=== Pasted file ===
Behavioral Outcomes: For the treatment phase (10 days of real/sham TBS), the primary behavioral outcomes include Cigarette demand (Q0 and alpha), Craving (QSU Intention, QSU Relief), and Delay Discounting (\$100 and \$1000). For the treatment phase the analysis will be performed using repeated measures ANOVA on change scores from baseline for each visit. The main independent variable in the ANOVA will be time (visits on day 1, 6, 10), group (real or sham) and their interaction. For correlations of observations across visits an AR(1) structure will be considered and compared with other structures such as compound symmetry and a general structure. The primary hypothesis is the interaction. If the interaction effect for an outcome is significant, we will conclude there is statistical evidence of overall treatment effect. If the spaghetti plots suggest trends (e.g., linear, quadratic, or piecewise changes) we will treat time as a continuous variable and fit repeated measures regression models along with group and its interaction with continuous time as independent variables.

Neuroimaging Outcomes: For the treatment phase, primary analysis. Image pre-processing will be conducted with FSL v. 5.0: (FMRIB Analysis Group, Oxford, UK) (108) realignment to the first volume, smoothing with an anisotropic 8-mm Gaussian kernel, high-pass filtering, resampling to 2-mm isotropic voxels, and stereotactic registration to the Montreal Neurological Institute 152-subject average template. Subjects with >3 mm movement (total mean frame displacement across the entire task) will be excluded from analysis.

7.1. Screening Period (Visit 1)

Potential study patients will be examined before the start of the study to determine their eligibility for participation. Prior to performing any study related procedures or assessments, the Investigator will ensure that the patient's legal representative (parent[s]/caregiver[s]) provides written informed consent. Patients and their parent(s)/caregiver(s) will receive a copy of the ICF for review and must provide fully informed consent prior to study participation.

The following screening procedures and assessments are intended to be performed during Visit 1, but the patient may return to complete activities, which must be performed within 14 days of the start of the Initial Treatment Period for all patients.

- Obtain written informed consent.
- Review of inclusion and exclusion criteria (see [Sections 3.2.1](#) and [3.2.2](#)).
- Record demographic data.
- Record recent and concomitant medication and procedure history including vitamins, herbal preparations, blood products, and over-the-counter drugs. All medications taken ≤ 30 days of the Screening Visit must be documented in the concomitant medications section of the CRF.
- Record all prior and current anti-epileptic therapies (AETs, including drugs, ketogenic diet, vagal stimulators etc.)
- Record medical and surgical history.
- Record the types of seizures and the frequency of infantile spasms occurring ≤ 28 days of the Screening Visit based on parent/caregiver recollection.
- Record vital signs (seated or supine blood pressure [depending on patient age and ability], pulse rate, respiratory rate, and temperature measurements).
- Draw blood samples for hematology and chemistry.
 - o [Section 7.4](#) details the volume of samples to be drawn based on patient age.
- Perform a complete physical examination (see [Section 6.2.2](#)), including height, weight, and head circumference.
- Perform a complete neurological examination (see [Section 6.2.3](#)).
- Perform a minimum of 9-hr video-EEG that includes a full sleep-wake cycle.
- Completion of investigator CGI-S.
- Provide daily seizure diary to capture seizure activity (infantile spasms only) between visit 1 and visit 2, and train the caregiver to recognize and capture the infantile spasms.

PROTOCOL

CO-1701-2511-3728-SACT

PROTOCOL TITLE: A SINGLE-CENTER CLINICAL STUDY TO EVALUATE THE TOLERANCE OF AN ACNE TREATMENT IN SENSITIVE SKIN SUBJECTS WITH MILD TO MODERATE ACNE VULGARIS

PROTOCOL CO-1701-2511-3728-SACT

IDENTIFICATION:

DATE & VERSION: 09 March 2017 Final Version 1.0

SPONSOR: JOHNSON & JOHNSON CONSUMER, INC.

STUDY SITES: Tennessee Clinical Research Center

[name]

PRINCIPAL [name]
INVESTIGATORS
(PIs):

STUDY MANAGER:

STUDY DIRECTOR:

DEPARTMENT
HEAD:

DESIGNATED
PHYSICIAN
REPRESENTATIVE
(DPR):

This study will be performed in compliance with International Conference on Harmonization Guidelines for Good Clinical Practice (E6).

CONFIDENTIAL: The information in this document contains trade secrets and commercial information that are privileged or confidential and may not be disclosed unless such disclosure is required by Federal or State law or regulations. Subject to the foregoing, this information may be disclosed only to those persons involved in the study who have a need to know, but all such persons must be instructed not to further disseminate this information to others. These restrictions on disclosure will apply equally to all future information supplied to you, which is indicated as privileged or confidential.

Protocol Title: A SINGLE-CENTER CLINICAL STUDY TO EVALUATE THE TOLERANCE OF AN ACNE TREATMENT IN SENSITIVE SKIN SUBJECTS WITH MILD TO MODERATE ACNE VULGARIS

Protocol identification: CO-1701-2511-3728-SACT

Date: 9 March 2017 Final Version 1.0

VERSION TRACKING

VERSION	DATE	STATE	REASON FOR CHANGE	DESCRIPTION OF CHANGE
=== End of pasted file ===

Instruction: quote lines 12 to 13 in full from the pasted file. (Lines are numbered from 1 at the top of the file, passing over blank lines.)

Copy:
- Record the types of seizures and the frequency of infantile spasms occurring ≤ 28 days of the Screening Visit based on parent/caregiver recollection.
- Record vital signs (seated or supine blood pressure [depending on patient age and ability], pulse rate, respiratory rate, and temperature measurements).